Front Page Titles (by Subject) 11.: THE EXARCHS — ( P. 110 , 238 , 280 ) - The History of the Decline and Fall of the Roman Empire, vol. 7
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11.: THE EXARCHS — ( P. 110 , 238 , 280 ) - Edward Gibbon, The History of the Decline and Fall of the Roman Empire, vol. 7 
The History of the Decline and Fall of the Roman Empire, ed. J.B. Bury with an Introduction by W.E.H. Lecky (New York: Fred de Fau and Co., 1906), in 12 vols. Vol. 7.
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THE EXARCHS — (P. 110, 238, 280)
The earliest mention of the name Exarch in connection with the government of Italy is in a letter of Pope Pelagius II. to the deacon Gregory (Migne, Patr. Lat. vol. 82, p. 707; cp. Diehl, Etudes sur l’administration byzantine dans l’exarchat de Ravenne, p. 173), dated Oct. 4, 484. Seven years later we meet the earliest mention of an Exarch of Africa (Gregory the Great, Ep. i. 59), in July, 591. Under the Emperors Justin and Tiberius ( 565-582) the supreme military governor is entitled magister militum. It is therefore plausible to ascribe to Maurice (Diehl, L’Afrique byzantine, p. 478) the investiture of the military governor with extraordinary powers and a new title designating his new position. Gennadius was the first exarch of Africa.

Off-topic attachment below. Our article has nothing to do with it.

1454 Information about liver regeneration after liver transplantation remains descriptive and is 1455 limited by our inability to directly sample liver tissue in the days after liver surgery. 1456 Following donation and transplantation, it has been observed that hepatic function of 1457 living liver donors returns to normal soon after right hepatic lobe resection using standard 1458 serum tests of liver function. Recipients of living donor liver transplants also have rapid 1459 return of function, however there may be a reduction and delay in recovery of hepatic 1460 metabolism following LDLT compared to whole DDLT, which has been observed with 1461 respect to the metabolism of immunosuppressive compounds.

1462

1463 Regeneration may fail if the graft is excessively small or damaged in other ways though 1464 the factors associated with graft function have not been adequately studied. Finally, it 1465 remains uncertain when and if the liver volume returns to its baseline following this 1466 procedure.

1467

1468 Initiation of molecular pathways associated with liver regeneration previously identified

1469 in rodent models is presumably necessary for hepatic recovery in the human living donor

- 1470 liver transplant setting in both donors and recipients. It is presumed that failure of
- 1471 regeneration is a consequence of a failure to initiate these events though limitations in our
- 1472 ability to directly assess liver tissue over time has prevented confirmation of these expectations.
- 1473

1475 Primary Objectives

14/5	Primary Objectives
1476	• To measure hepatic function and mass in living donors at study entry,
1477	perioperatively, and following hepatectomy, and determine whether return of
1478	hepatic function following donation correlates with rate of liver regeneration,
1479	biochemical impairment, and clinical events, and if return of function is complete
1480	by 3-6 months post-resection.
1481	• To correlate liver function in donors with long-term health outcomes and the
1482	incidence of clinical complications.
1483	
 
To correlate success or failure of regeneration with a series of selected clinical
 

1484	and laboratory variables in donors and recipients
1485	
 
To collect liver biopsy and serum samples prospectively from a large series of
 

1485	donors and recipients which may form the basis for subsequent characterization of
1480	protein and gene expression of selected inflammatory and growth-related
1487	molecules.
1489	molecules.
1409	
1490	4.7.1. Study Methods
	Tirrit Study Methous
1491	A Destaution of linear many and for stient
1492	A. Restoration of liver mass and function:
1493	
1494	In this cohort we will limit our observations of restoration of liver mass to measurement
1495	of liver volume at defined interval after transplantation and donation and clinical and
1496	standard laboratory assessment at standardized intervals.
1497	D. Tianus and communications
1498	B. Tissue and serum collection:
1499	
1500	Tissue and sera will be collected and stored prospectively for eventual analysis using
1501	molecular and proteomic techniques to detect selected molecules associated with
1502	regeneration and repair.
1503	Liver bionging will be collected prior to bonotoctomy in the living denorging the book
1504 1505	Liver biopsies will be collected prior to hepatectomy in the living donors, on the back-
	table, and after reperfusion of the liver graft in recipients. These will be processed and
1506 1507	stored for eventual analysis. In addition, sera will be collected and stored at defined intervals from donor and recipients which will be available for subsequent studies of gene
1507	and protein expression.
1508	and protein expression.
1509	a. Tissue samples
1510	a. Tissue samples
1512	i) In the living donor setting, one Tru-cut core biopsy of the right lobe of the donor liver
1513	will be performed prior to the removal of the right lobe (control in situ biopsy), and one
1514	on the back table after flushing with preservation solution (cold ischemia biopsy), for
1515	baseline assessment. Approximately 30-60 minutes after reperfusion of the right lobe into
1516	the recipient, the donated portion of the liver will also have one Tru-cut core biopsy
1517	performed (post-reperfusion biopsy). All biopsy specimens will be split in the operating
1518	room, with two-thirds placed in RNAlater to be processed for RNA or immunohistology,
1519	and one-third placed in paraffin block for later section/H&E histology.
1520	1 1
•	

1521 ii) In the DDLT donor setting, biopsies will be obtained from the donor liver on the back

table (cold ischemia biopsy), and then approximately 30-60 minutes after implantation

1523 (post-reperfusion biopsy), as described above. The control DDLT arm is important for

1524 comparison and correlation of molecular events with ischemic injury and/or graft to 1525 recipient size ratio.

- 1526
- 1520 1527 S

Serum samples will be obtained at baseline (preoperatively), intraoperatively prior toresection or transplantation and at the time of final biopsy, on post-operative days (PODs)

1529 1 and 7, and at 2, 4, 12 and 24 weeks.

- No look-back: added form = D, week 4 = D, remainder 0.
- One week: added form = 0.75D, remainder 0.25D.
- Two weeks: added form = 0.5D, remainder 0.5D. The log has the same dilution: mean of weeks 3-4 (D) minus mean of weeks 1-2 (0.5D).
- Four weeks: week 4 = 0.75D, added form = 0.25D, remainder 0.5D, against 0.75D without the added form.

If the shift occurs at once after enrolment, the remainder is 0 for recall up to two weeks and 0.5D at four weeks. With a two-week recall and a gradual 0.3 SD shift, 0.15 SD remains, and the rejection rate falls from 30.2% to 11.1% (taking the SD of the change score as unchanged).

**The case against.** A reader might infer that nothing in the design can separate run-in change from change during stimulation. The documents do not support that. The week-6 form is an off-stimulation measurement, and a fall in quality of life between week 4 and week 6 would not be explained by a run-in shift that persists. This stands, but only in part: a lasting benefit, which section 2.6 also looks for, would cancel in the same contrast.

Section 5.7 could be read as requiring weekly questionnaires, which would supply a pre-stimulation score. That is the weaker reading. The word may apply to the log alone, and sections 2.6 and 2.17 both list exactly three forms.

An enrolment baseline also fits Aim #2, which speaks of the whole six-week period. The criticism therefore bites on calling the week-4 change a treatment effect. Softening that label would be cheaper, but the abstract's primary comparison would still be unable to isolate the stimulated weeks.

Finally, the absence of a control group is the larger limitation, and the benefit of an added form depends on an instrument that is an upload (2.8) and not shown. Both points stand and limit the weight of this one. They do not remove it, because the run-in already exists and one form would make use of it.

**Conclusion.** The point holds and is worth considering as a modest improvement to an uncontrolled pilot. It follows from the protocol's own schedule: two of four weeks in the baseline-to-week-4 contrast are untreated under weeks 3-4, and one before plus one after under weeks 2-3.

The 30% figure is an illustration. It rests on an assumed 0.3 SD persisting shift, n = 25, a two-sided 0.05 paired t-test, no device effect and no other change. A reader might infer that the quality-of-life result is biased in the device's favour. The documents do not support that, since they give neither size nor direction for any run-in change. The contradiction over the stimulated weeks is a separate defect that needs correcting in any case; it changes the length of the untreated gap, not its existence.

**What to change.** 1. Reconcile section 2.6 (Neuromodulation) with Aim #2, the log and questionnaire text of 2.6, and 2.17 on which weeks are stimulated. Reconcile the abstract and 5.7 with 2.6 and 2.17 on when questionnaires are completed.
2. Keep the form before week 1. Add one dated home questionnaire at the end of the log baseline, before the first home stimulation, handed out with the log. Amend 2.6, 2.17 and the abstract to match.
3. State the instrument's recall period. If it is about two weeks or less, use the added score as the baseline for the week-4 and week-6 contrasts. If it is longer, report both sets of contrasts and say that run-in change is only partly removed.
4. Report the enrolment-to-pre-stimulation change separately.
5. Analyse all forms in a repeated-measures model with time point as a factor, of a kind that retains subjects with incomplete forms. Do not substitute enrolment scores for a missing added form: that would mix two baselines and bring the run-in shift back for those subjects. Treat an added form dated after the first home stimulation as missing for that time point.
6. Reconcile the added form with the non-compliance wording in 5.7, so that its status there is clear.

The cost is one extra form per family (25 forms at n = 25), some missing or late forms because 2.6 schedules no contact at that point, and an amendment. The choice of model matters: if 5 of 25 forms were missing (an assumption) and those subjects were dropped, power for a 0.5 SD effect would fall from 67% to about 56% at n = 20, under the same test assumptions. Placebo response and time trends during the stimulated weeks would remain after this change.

From the first hour of the Imperial restoration in Africa military and civil governors existed side by side, and the double series of magistri militum (and exarchs) and Prætorian prefects can be imperfectly traced till the middle of the seventh century.1 On some exceptional occasions the two offices were united in a single individual. Thus Solomon was both magister militum and Prætorian prefect in 535, and again in 539, &c.; and Theodorus held the same powers in 569. Throughout, the tendency was to subordinate the civil to the military governor, and the creation of the exarchate, with its large powers, decisively reduced the importance of the Prætorian prefect.
[1 ]See list of Diehl, L’Afrique byzantine, p. 596-9.